Keeping busy with purpose: Virtuous occupations as a means of expressing worth during asylum

  • Helen Hart

    Student thesis: Doctoral Thesis


    Individuals seeking asylum experience a complex set of socio-legal circumstances which limit opportunities and undermine their sense of worth. The challenges of the asylum process impact significantly on many aspects of daily life, reducing access to meaningful and dignified occupation.
    This study employed a heuristic phenomenological approach, using a series of in-depth interviews to illuminate the everyday experiences of ten participants who have sought asylum in the United Kingdom. The aims of the study were to explore the meaning given to occupation by the individual; to consider the things which support or act as barriers to engagement in occupations, and analyse the perceived impact of experiences of occupation during asylum.
    All participants spoke of the challenges of the asylum process, acknowledging the practical and policy based restrictions they faced, and the impact of attitudes and opportunities on their sense of their own worth and value.
    Participants illuminated the potential of occupation to enhance their post migratory experience. They identified the importance of keeping busy, but the frustration of low demand activities which lack meaning. They demonstrated the desire to ‘keep busy with purpose’, using occupations to rise above their status as ‘asylum seeker’ and foster a sense of their personal value and worth.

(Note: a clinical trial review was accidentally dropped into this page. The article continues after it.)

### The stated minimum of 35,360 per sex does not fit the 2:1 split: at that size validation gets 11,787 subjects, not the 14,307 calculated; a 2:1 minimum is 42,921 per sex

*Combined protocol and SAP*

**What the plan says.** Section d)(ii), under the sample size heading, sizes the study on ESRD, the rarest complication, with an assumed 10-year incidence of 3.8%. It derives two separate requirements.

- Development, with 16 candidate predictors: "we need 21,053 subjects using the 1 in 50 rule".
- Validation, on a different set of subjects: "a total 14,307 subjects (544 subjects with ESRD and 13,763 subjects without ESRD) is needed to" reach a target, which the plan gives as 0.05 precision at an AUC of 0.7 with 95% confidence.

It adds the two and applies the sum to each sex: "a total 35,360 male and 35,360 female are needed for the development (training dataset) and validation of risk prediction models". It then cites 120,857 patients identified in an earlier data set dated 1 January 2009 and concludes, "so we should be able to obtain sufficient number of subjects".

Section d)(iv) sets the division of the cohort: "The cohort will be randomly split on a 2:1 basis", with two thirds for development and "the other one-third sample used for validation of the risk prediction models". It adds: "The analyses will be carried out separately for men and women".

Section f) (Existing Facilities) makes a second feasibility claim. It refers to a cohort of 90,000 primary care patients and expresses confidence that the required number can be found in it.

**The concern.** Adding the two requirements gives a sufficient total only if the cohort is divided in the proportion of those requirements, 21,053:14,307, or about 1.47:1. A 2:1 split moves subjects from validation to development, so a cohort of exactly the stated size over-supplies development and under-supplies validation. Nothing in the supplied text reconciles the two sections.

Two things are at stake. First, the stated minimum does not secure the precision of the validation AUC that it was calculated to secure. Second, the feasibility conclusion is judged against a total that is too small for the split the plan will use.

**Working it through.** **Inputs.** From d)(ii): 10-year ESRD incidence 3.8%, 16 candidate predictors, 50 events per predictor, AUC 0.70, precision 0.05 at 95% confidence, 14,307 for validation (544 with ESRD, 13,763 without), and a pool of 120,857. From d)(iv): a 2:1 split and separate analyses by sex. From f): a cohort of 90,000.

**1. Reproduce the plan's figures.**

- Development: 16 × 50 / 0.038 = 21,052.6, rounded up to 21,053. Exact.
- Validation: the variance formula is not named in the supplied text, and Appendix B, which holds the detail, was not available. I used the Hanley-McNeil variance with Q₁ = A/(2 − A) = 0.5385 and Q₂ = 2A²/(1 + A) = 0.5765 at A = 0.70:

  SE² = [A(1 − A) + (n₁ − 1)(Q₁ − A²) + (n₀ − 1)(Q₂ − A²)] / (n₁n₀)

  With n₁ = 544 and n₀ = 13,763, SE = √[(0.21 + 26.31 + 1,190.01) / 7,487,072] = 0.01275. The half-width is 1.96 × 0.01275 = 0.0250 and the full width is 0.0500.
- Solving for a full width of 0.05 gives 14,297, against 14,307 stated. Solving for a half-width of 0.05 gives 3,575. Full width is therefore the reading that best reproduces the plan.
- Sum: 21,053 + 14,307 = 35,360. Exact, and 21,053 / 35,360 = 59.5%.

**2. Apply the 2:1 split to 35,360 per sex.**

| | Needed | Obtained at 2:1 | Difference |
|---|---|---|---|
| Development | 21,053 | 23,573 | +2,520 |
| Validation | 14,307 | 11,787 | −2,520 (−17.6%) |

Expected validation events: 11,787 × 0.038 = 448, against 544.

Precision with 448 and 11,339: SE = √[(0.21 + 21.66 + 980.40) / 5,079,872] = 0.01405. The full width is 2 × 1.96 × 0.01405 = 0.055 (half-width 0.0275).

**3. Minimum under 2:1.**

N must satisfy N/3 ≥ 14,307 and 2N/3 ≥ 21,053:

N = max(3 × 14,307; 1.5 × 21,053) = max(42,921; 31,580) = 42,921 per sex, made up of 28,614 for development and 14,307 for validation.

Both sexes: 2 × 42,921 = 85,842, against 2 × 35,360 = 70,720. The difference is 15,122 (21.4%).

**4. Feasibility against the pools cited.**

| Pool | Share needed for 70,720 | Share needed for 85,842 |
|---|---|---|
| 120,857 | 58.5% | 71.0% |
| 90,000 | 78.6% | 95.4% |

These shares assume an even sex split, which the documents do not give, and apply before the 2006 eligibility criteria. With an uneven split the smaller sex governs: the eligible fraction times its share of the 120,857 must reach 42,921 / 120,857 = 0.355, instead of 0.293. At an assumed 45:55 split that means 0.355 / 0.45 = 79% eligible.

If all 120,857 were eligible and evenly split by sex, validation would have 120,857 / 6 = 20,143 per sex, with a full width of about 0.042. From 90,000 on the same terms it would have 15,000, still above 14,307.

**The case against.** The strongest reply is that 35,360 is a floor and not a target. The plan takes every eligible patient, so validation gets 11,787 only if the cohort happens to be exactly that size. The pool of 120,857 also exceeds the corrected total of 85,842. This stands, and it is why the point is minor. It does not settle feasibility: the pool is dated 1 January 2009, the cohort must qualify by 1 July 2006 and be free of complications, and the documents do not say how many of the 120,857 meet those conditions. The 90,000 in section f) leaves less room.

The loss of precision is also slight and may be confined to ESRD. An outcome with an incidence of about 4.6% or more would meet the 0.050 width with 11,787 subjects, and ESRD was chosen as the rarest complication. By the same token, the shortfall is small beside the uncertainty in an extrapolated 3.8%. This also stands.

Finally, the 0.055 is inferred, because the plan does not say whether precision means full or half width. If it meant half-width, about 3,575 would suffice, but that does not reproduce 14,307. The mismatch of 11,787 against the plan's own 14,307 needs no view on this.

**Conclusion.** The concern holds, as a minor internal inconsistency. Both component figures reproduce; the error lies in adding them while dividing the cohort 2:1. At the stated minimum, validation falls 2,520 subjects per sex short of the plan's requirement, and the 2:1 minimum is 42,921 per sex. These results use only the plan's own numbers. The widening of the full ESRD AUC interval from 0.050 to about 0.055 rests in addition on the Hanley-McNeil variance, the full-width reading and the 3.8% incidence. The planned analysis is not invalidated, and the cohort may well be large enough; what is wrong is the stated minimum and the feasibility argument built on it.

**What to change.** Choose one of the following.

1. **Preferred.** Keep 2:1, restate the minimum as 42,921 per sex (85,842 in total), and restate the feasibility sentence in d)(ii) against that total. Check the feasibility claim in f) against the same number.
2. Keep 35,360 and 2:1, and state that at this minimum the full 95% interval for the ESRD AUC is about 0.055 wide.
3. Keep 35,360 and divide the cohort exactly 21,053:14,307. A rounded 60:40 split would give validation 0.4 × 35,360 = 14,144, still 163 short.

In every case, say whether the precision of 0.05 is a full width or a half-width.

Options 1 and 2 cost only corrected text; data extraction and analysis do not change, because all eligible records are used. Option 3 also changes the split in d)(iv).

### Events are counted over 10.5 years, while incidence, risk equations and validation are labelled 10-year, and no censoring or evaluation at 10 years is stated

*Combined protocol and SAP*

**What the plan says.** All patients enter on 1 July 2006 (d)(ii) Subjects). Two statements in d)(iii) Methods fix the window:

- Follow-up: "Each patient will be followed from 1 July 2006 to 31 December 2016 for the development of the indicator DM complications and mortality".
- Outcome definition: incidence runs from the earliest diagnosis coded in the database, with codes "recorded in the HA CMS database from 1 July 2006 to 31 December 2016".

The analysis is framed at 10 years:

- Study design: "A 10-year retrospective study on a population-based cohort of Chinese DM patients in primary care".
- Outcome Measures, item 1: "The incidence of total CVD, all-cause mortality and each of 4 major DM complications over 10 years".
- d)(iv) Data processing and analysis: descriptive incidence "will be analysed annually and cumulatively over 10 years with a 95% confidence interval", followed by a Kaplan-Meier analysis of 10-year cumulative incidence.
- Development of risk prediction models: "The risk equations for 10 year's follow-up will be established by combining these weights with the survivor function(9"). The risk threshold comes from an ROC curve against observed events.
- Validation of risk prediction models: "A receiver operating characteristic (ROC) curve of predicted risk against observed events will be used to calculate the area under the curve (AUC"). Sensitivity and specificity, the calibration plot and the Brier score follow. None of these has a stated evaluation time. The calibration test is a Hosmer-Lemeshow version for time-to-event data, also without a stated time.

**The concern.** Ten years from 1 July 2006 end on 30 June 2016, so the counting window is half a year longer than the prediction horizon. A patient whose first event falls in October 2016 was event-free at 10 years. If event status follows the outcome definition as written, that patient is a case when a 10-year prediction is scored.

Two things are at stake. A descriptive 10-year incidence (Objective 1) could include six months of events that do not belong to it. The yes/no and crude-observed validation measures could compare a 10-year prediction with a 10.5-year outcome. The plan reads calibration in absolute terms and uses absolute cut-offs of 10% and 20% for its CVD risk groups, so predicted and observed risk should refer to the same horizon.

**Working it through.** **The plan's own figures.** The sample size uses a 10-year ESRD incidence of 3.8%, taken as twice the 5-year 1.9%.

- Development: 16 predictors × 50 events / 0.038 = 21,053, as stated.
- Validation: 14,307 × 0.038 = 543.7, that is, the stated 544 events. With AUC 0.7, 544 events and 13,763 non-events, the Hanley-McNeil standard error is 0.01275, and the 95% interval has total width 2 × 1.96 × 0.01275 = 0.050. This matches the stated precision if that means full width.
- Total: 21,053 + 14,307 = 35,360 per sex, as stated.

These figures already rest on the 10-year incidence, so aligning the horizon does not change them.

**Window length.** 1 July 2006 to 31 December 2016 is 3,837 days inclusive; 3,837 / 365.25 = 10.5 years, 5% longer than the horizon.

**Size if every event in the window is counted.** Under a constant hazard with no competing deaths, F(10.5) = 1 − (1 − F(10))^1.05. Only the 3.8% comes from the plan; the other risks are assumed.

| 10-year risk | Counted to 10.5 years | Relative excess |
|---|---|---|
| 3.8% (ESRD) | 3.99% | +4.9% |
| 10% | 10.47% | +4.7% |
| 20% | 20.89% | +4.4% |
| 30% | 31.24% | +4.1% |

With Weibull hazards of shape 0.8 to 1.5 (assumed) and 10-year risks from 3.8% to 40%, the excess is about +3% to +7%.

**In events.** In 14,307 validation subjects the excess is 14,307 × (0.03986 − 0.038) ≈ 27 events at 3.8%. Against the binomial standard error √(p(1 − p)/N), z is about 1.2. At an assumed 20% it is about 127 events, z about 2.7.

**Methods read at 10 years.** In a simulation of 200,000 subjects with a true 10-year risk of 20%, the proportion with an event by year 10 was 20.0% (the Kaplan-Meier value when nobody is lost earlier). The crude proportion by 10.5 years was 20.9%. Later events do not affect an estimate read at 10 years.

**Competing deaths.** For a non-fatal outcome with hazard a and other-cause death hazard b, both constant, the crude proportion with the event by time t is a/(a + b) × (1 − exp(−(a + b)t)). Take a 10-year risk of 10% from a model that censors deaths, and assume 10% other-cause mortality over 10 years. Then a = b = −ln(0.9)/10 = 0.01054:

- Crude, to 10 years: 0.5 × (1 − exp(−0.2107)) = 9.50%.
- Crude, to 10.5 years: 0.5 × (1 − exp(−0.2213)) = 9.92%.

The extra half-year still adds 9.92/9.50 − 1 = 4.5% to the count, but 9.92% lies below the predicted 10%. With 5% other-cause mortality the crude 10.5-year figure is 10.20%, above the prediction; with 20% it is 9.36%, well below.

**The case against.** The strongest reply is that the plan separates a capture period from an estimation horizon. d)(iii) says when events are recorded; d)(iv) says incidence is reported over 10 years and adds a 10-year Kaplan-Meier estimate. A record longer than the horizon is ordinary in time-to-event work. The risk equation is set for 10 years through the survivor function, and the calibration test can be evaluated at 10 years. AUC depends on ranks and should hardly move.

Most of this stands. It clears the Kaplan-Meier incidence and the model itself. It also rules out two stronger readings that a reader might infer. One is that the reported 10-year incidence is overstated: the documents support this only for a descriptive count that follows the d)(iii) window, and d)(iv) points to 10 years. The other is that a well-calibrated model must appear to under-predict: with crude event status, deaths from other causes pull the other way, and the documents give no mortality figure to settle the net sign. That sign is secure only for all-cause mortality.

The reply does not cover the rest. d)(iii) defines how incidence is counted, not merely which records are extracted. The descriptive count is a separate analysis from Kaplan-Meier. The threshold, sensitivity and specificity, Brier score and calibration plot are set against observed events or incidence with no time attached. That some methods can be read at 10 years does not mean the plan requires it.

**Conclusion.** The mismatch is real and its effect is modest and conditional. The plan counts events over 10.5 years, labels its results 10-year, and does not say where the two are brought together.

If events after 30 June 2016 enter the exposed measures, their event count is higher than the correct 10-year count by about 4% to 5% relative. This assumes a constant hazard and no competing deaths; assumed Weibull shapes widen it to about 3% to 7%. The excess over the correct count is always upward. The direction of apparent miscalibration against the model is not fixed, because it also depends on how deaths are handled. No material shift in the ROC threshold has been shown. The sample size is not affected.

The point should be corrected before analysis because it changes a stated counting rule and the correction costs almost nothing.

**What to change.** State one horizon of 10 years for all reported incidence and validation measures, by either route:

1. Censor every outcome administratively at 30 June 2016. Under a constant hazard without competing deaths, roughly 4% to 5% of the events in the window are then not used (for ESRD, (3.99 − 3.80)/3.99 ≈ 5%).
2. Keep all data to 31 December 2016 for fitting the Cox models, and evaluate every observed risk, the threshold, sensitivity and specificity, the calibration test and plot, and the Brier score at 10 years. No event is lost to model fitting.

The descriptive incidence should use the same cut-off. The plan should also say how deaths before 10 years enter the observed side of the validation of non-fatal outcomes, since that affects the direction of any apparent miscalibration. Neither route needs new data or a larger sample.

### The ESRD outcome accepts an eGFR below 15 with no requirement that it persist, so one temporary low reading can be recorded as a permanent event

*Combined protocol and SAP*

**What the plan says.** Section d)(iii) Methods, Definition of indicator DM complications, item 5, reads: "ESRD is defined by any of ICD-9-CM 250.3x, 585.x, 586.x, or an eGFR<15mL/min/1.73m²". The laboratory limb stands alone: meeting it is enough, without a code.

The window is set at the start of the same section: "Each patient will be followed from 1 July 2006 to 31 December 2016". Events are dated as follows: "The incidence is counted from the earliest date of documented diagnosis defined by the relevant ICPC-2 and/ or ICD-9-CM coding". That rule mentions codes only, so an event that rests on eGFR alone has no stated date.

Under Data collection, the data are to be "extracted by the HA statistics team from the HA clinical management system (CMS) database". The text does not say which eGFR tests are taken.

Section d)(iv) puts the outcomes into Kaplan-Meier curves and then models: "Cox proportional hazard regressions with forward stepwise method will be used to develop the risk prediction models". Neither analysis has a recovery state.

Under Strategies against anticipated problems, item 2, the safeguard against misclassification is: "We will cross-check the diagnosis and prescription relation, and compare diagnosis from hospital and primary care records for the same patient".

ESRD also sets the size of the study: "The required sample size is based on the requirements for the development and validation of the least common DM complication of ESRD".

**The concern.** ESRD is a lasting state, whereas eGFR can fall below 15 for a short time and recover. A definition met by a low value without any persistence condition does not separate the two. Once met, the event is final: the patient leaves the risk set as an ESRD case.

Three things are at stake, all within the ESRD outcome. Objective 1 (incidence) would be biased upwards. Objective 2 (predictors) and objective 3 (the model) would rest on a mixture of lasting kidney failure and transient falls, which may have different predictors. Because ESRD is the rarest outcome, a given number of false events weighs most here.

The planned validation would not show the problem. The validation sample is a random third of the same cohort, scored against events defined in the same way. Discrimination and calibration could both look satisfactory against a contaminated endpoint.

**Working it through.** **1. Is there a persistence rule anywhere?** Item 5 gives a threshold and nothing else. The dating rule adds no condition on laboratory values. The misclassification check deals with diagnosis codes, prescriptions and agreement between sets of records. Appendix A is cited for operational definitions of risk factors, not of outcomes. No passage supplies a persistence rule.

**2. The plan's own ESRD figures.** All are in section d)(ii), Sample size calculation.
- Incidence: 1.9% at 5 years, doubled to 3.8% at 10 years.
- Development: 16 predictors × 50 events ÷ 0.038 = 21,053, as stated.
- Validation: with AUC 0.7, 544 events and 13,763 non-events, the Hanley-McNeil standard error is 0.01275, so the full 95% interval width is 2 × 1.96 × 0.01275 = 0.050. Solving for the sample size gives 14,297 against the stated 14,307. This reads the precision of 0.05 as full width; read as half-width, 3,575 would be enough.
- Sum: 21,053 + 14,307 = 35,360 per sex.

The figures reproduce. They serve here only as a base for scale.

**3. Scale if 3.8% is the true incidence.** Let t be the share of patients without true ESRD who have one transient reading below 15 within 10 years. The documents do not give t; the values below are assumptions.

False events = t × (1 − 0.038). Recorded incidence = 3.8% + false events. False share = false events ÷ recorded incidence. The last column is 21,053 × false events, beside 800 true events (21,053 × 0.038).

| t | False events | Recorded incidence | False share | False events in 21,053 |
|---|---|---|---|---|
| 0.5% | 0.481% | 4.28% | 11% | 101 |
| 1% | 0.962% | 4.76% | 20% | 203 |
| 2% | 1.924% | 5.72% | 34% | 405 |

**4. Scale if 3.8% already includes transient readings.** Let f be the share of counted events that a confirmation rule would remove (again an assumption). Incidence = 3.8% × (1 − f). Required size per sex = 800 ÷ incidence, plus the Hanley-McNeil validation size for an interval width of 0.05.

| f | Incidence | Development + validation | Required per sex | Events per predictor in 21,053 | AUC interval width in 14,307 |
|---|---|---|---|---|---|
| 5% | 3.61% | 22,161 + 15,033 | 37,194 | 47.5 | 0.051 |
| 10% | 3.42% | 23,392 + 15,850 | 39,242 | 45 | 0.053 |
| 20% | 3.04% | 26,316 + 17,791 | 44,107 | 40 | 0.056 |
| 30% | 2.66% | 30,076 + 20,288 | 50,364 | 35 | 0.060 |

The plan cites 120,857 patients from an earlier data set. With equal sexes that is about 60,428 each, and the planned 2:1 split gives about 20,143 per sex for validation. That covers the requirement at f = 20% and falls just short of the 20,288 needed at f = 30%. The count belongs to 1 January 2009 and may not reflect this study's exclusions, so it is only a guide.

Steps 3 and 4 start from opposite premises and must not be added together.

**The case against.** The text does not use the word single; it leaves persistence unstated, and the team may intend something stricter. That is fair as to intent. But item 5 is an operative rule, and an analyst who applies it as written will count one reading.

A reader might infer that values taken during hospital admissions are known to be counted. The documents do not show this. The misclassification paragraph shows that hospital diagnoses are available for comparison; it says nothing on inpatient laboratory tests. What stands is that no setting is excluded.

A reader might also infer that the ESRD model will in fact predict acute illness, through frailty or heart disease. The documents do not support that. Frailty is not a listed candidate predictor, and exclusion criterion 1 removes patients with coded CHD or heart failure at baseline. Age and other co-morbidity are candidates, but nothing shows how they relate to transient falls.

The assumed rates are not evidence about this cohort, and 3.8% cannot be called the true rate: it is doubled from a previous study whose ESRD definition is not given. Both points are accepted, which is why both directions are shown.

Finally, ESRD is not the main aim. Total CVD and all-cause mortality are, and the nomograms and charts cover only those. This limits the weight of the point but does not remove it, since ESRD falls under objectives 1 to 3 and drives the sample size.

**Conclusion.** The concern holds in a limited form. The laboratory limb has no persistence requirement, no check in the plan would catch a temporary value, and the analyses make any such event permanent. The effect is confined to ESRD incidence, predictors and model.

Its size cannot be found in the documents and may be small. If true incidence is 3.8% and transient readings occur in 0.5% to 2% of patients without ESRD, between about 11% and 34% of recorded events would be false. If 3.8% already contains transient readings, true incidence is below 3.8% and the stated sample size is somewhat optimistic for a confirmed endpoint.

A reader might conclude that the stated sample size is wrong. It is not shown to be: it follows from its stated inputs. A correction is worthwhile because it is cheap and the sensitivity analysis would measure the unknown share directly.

Altruistic occupations, like volunteering, were highlighted as particularly meaningful. Individuals found that ‘doing for others’ provided the opportunity to express their virtues and values, enabling them to flourish, fulfil their potential and experience satisfaction.
    At a time when opportunities are restricted, individuals require enormous drive, resourcefulness and energy to find and engage in meaningful everyday activities. Whilst any occupation may be valuable, virtuous occupations may have the potential to foster a ‘light side’ of occupation, countering the negativity that surrounds and devalues people seeking asylum, and fostering wellbeing in the short and long term.
    Date of Award30 Apr 2018
    Original languageEnglish
    Awarding Institution
    • Teesside University
    SupervisorDorothy Hannis (Supervisor), Shawn Costello (Supervisor), Susan Cleary (Supervisor) & Alan Armstrong (Supervisor)

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